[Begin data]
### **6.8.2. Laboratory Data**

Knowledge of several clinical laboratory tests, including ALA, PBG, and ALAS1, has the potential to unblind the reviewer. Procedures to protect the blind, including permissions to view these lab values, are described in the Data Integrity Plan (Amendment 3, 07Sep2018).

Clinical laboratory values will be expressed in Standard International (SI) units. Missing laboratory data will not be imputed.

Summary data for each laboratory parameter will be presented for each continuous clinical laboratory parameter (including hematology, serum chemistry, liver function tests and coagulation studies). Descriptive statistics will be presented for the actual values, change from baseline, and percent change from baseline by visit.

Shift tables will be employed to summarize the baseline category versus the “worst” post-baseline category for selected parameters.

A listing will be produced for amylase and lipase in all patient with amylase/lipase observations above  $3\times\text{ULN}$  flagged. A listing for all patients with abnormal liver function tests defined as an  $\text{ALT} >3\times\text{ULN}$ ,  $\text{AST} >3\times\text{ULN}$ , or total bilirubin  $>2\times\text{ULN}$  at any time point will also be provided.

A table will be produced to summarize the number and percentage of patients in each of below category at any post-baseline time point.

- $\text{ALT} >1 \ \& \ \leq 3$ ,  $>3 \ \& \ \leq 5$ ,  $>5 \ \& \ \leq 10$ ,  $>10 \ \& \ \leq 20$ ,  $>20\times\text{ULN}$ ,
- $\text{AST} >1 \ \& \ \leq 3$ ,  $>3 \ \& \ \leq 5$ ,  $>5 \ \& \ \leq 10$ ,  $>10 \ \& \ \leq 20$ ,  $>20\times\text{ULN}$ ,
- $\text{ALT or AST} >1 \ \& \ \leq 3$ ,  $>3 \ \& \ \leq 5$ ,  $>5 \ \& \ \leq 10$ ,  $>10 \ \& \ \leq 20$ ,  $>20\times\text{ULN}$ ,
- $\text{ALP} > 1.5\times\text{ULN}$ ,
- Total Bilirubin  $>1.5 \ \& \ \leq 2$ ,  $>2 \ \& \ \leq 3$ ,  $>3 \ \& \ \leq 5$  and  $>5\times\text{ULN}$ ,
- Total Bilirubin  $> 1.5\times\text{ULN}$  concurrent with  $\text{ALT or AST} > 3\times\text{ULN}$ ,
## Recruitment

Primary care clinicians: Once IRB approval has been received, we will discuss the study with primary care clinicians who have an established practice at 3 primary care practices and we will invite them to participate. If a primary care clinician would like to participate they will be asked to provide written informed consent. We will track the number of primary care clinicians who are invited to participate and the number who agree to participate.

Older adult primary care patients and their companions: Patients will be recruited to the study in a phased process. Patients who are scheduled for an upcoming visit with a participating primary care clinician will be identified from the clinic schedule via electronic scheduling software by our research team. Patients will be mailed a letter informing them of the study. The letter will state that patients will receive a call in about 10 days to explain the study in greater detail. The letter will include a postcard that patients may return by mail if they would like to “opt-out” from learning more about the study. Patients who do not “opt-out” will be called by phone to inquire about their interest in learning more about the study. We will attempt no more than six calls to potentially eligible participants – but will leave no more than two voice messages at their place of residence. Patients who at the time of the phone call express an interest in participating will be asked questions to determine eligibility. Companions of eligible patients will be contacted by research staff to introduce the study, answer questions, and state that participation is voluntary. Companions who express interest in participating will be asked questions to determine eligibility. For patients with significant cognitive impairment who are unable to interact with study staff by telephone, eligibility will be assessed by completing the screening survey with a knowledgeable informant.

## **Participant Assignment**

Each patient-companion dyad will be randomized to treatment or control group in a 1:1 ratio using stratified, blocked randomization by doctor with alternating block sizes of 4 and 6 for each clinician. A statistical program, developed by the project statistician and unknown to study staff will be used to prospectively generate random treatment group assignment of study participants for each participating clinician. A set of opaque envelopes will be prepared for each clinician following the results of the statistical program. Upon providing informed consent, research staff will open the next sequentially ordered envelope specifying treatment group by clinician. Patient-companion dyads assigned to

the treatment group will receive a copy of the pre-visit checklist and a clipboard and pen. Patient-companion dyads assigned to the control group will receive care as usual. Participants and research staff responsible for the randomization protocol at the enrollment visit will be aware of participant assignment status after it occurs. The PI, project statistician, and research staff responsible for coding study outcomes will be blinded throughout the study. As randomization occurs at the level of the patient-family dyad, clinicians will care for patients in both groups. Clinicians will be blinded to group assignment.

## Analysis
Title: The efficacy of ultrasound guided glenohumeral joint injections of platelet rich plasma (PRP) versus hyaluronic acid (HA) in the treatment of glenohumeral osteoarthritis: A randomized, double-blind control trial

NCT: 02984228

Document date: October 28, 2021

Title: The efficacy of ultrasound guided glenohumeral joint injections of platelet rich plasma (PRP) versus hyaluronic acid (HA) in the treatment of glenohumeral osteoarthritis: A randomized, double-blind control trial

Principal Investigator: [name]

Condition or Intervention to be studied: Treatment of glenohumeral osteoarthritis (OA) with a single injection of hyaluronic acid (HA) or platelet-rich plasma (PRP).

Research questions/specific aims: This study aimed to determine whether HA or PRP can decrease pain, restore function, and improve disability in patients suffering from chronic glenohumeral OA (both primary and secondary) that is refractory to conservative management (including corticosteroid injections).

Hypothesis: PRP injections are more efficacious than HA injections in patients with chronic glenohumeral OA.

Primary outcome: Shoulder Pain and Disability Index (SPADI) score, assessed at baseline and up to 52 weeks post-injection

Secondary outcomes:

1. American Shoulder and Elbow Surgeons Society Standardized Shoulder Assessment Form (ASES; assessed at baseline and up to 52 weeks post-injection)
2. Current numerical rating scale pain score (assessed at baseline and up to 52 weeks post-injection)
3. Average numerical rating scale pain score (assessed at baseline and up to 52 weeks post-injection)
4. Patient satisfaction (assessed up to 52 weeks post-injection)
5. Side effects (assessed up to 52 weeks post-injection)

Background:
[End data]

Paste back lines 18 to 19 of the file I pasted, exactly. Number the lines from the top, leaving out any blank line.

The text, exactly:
Each patient-companion dyad will be randomized to treatment or control group in a 1:1 ratio using stratified, blocked randomization by doctor with alternating block sizes of 4 and 6 for each clinician. A statistical program, developed by the project statistician and unknown to study staff will be used to prospectively generate random treatment group assignment of study participants for each participating clinician. A set of opaque envelopes will be prepared for each clinician following the results of the statistical program. Upon providing informed consent, research staff will open the next sequentially ordered envelope specifying treatment group by clinician. Patient-companion dyads assigned to

the treatment group will receive a copy of the pre-visit checklist and a clipboard and pen. Patient-companion dyads assigned to the control group will receive care as usual. Participants and research staff responsible for the randomization protocol at the enrollment visit will be aware of participant assignment status after it occurs. The PI, project statistician, and research staff responsible for coding study outcomes will be blinded throughout the study. As randomization occurs at the level of the patient-family dyad, clinicians will care for patients in both groups. Clinicians will be blinded to group assignment.